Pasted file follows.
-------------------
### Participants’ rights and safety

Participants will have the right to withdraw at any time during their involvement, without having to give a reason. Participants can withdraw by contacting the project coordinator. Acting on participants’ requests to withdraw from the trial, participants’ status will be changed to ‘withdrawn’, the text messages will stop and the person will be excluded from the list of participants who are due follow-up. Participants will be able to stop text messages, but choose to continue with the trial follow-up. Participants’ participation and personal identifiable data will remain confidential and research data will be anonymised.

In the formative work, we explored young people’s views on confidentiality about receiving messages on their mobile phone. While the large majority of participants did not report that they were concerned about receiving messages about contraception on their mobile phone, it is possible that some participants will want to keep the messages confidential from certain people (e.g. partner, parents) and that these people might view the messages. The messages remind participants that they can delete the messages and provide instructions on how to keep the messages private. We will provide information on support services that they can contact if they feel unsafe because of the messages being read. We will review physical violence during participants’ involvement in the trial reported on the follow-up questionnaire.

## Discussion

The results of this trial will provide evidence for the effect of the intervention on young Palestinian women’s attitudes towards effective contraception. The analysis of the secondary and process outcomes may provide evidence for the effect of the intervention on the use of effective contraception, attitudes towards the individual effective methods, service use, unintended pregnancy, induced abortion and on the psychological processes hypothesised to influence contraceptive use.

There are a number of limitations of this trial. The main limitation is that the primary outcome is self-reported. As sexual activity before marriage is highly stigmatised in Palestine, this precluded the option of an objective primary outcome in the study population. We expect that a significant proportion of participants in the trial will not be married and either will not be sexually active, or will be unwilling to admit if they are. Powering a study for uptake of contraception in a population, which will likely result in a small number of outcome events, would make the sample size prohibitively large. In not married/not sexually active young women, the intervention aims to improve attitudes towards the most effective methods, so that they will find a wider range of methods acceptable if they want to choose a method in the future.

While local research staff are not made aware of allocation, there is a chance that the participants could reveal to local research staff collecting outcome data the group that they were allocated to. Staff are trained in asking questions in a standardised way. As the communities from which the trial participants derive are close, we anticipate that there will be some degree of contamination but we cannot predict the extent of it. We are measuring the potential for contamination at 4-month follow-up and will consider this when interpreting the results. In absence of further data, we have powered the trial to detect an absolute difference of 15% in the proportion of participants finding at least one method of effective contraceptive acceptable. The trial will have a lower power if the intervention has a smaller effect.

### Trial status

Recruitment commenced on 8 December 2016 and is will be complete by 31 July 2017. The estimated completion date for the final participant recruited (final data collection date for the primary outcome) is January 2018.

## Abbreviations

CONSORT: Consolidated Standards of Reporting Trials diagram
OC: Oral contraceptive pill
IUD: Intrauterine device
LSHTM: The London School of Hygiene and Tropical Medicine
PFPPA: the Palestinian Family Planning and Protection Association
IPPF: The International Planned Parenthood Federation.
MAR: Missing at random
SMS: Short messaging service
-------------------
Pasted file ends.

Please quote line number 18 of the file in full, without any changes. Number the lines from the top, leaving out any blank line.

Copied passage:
SMS: Short messaging service